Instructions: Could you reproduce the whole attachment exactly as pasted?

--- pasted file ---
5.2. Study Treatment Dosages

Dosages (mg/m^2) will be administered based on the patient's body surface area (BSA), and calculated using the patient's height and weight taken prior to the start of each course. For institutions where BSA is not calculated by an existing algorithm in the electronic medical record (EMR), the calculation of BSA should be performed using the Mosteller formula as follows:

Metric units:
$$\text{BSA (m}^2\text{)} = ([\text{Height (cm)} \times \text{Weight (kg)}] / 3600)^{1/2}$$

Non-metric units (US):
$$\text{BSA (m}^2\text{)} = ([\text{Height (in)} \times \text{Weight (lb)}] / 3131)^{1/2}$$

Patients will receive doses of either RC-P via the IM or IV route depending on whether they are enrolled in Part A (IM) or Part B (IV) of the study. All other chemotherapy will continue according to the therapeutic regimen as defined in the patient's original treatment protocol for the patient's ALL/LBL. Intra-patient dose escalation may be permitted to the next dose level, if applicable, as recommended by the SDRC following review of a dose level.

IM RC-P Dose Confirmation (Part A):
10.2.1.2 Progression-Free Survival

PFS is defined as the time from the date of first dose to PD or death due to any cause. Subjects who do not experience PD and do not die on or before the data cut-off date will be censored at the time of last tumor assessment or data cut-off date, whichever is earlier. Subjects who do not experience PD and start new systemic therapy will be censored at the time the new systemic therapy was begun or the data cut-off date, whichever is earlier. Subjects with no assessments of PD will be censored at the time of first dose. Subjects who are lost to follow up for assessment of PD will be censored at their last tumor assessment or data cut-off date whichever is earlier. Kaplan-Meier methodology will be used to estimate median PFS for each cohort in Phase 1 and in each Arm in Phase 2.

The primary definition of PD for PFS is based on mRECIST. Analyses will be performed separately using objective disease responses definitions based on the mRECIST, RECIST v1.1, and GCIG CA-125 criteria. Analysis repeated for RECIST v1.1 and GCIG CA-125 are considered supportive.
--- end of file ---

5.2. Study Treatment Dosages

Dosages (mg/m^2) will be administered based on the patient's body surface area (BSA), and calculated using the patient's height and weight taken prior to the start of each course. For institutions where BSA is not calculated by an existing algorithm in the electronic medical record (EMR), the calculation of BSA should be performed using the Mosteller formula as follows:

Metric units:
$$\text{BSA (m}^2\text{)} = ([\text{Height (cm)} \times \text{Weight (kg)}] / 3600)^{1/2}$$

Non-metric units (US):
$$\text{BSA (m}^2\text{)} = ([\text{Height (in)} \times \text{Weight (lb)}] / 3131)^{1/2}$$

Patients will receive doses of either RC-P via the IM or IV route depending on whether they are enrolled in Part A (IM) or Part B (IV) of the study. All other chemotherapy will continue according to the therapeutic regimen as defined in the patient's original treatment protocol for the patient's ALL/LBL. Intra-patient dose escalation may be permitted to the next dose level, if applicable, as recommended by the SDRC following review of a dose level.

IM RC-P Dose Confirmation (Part A):
10.2.1.2 Progression-Free Survival

PFS is defined as the time from the date of first dose to PD or death due to any cause. Subjects who do not experience PD and do not die on or before the data cut-off date will be censored at the time of last tumor assessment or data cut-off date, whichever is earlier. Subjects who do not experience PD and start new systemic therapy will be censored at the time the new systemic therapy was begun or the data cut-off date, whichever is earlier. Subjects with no assessments of PD will be censored at the time of first dose. Subjects who are lost to follow up for assessment of PD will be censored at their last tumor assessment or data cut-off date whichever is earlier. Kaplan-Meier methodology will be used to estimate median PFS for each cohort in Phase 1 and in each Arm in Phase 2.

The primary definition of PD for PFS is based on mRECIST. Analyses will be performed separately using objective disease responses definitions based on the mRECIST, RECIST v1.1, and GCIG CA-125 criteria. Analysis repeated for RECIST v1.1 and GCIG CA-125 are considered supportive.